“Barnhill skillfully interweaves the stories of Ned, Áine, Sister Witch and the stones, along with an intriguing group of secondary characters. The third-person narration switches perspective smoothly, and it’s all related in a precise, flowing prose that easily places readers into the fantastic setting and catches them up in the story. The classic fantasy elements are all there, richly reimagined, with a vivid setting, a page-turning adventure of a plot, and compelling, timeless themes.” —Kirkus Reviews, starred review
“Warring nations, mysterious stone figures, and the running thread that magic is alive and dangerous all add to the gripping core narrative of two children who find wells of strength and ingenuity from being pushed out of their comfort zones. The setting is exceptional: lush descriptions are flawlessly integrated, conveying a deep understanding of the natural world and the people, flawed and complex, who populate it . . . Offer this to Gaiman and Wynne-Jones fans, and to realistic fiction buffs who are open to brilliant coming-of-age stories sharing space with touches of magic.” —The Bulletin of the Center for Children’s Books, starred review
“Barnhill . . . is an eloquent writer who spins beautiful lines . . . This spellbinding fantasy begs for a cozy chair, a stash of Halloween candy and several hours of uninterrupted reading time.” —The Washington Post
“A story with many alluring elements . . . Barnhill creates an absorbing world of kingdoms and prophecies in which transformation comes through language, and through courage and self-awareness as well . . . [The Witch’s Boy] should open young readers’ eyes to something that is all around them in the very world we live in: the magic of words.” —NewYorkTimes.com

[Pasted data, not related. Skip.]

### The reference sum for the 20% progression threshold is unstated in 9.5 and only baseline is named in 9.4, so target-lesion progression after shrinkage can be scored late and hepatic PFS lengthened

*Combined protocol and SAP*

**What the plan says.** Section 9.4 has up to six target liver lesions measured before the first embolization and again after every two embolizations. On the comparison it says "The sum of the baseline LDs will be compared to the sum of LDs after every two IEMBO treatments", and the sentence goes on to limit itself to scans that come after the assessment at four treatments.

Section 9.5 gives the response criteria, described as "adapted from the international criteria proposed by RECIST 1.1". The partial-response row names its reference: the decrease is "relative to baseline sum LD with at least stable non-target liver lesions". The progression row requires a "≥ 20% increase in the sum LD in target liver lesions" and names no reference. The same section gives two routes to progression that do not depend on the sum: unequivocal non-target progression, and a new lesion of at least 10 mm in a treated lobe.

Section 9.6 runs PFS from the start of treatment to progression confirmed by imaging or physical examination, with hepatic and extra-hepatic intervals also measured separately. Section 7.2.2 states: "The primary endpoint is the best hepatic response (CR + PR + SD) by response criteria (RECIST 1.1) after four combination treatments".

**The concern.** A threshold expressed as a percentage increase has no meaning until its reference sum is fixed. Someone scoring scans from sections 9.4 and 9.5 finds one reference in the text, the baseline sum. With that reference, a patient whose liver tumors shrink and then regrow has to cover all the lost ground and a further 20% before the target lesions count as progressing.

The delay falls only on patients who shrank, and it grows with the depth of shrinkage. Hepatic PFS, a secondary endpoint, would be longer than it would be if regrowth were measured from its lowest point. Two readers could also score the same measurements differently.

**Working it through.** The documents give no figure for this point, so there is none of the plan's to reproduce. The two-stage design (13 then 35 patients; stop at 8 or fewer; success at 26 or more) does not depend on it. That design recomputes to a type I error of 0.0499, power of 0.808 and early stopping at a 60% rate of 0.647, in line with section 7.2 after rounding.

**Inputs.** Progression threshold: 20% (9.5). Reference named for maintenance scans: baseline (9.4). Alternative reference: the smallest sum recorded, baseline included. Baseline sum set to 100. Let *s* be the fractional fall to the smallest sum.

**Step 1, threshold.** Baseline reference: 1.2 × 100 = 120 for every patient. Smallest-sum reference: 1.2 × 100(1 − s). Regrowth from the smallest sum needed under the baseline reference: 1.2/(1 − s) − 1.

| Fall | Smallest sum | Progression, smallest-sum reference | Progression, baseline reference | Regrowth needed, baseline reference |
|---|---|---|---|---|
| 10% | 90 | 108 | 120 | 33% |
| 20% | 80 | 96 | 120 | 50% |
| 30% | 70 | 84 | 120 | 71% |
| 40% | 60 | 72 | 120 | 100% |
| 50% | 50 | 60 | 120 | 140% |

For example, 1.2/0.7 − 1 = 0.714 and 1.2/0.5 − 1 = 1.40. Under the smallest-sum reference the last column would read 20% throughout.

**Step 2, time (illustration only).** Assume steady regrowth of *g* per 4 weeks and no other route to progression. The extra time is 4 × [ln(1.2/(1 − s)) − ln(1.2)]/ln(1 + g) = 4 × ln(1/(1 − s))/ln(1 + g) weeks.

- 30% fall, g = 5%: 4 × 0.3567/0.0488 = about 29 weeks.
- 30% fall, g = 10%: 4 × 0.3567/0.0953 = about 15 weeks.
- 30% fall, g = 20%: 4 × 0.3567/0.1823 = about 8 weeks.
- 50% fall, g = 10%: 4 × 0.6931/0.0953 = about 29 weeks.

“Barnhill tells a complex story, one that sustains and subverts the usual fairy-tale tropes. Through the eyes of the brave and increasingly shrewd Ned and Áine, young readers consider the complications of magic, the corrupting desire for power, and the conflicting natures of good and evil in this atmospheric and elegantly told literary fairy tale.” —The Horn Book Magazine
“The characters are vivid and well developed . . . The writing is beautiful and lyrical, but keeps pace with an action-packed story . . . Recommend this title to those who like retellings and strong, narrative fantasy.” —VOYA
“Kelly Barnhill is deft at crafting strong characters, and this classic fairy tale is filled with otherworldly beasties and plenty of magic.” —San Antonio Express-News
“In [this] gorgeously written and fast-paced adventure through forest and flood, bandits and courtiers, wolves and queens and witches, the boy and the girl must stop a war, restore magic to its rightful place, and find their own places in a world they’ve helped to make bigger. Barnhill is a fantasist on the order of Neil Gaiman, and this story feels fully inhabited.” —Minneapolis Star Tribune
“Fiercely original and uncommonly lovely, The Witch’s Boy is equal parts enchanting and haunting. Kelly Barnhill is master of truly potent and unruly magic; luckily for readers, she chooses to use her powers for good.” —Anne Ursu